Long-term follow-up of a neoadjuvant chemohormonal taxane-based phase II trial before radical prostatectomy in patients with non-metastatic high-risk prostate cancer
Version of Record online: 12 MAR 2007
Volume 100, Issue 2, pages 274–280, August 2007
How to Cite
Prayer-Galetti, T., Sacco, E., Pagano, F., Gardiman, M., Cisternino, A., Betto, G. and Sperandio, P. (2007), Long-term follow-up of a neoadjuvant chemohormonal taxane-based phase II trial before radical prostatectomy in patients with non-metastatic high-risk prostate cancer. BJU International, 100: 274–280. doi: 10.1111/j.1464-410X.2007.06760.x
- Issue online: 12 MAR 2007
- Version of Record online: 12 MAR 2007
- Accepted for publication 24 November 2006
- prostate cancer;
To assess the feasibility and activity of a neoadjuvant treatment combining a luteinizing hormone-releasing hormone (LHRH)-analogue, estramustine and docetaxel before radical retropubic prostatectomy (RRP) in patients with high-risk prostate cancer.
PATIENTS AND METHODS
High-risk patients were defined as clinical stage ≥T3 and/or a prostate-specific antigen (PSA) level of ≥15 ng/mL, and/or biopsy a Gleason sum of ≥8. Patients received LHRH analogue treatment until the PSA nadir (a stable PSA level for two consecutive determinations) and then, continuing hormone therapy, a combined regimen of estramustine and docetaxel. Patients had RRP within a month of completing the neoadjuvant regimen. All patients were assessed for toxicity and surgical complications. A clinical response was defined as complete (CR, the disappearance of all palpable and radiological abnormalities and a decline in PSA level of ≥90%) or partial (PR, a decline in PSA level of half or more with stable or improved palpable and/or radiological abnormalities). A pathological response was defined as ‘complete’ (undetectable cancer), ‘substantial’ (residual cancer in ≤10% of the surgical specimen) or ‘minimal’ (residual cancer in >10% of the surgical specimen). The biomarkers p53, bcl-2, MIB1, erbB2 and factor VIII were also evaluated.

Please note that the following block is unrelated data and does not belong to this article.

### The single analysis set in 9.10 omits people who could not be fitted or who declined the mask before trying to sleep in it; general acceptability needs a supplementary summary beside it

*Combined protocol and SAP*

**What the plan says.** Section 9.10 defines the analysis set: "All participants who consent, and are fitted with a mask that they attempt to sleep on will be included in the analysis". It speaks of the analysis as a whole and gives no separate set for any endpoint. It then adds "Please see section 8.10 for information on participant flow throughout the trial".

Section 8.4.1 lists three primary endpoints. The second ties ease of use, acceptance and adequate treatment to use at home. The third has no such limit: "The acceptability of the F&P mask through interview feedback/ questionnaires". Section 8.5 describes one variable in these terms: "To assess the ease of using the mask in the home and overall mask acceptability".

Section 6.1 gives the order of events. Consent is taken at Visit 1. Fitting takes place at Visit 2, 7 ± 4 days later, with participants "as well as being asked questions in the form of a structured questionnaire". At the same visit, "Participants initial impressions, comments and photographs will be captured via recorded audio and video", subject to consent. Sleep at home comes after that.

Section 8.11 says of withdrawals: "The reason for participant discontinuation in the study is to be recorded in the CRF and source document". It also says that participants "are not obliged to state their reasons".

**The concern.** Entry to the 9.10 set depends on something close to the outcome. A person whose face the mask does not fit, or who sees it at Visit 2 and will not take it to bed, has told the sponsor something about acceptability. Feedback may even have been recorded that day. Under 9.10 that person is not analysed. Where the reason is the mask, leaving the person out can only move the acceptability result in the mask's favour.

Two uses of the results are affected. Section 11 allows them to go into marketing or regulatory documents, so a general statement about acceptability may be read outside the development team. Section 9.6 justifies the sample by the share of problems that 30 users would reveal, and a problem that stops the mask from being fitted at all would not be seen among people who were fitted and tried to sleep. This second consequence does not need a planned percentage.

Of 22 patients enrolled between March 1999 and January 2002, 21 (mean age 63 years; mean PSA level 61 ng/mL; median biopsy Gleason sum 8) completed the neoadjuvant therapy. The clinical stage was organ-confined in three patients (15%); five (25%) had pelvic lymphadenopathy on computed tomography. The neoadjuvant treatment was well tolerated, with only one grade 2 toxicity (Eastern Cooperative Oncology Group grading). All PSA values decreased by >90% from baseline after hormonal therapy only, and the mean reduction from before to after chemotherapy was statistically significant (P = 0.001). Three patients (15%) had a CR, 16 (80%) had a PR and one (5%), with sarcomatoid tumour, had progression; 19 had non-nerve-sparing RRP and there were no major complications during or after RRP. The pathological assessment showed that one patient (5%) had no tumour (pT0) and six (32%) had a ‘substantial’ response. The overall rate of organ-confined disease was 58%, vs a mean 8% predicted likelihood from the Kattan nomogram. Five patients (26%) had positive surgical margins and four (21%) had positive lymph nodes. At a median follow-up of 53 months, eight patients (42%) were disease-free. Organ-confined disease (P = 0.022), residual cancer at pathology in ≤10% of the surgical specimen (P = 0.007) and no seminal vesicle invasion (P = 0.001) correlated with disease-free survival.
A neoadjuvant chemohormonal regimen before RRP is feasible and active in patients with high-risk prostate cancer. The rate of pathological organ-confined disease was higher than expected and responding patients had an 85% disease-free survival rate at 5 years.